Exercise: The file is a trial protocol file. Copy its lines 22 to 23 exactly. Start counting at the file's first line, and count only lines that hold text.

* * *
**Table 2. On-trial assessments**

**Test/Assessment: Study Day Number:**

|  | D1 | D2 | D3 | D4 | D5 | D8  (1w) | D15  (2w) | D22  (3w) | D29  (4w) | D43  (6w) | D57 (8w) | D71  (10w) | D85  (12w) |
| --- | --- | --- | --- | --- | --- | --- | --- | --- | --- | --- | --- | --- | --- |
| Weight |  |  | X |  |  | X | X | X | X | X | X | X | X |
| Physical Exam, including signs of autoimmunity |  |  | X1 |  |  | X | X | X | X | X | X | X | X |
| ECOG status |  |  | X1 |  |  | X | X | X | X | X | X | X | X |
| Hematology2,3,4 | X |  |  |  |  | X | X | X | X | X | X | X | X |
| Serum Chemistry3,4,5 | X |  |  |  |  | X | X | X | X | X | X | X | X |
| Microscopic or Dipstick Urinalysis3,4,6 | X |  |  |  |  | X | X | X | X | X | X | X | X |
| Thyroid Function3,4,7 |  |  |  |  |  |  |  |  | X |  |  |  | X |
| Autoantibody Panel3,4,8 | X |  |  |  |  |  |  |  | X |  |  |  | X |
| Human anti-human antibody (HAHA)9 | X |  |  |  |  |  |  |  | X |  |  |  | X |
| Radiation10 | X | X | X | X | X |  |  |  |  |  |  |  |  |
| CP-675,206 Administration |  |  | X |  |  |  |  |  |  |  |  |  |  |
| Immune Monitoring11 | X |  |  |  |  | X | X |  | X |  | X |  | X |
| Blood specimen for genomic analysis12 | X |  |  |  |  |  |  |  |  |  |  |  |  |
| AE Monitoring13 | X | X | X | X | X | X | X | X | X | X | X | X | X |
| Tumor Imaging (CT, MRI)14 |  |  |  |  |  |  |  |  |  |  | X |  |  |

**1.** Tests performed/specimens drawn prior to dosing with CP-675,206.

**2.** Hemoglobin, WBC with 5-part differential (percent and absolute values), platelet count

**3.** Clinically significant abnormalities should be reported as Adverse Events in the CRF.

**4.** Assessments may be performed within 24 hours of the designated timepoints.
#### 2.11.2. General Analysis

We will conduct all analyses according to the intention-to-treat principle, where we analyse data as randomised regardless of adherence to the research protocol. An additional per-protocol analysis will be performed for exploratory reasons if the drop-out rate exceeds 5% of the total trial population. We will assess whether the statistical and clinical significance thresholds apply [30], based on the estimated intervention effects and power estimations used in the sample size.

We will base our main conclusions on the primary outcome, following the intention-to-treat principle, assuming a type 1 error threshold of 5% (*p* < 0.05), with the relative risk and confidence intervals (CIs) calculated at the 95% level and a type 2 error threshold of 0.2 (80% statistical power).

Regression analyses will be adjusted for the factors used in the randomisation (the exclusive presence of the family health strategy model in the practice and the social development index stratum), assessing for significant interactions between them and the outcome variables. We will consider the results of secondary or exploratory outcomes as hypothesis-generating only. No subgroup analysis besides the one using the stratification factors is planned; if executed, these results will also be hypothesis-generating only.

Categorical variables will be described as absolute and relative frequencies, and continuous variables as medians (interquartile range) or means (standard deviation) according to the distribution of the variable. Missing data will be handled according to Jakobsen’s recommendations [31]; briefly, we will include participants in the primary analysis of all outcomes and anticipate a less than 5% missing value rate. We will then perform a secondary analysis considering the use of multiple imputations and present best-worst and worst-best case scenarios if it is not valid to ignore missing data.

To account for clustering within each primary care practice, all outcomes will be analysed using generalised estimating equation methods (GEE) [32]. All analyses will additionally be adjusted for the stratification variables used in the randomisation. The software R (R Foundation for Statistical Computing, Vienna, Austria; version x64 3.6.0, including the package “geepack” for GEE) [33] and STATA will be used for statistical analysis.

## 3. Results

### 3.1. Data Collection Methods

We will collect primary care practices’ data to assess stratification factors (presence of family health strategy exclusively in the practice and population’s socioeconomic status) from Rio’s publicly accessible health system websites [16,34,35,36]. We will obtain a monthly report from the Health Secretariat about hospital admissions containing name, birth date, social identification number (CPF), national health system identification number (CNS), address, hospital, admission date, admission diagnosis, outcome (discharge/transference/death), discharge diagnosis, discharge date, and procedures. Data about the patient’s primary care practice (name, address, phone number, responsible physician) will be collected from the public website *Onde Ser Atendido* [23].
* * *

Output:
**3.** Clinically significant abnormalities should be reported as Adverse Events in the CRF.

**4.** Assessments may be performed within 24 hours of the designated timepoints.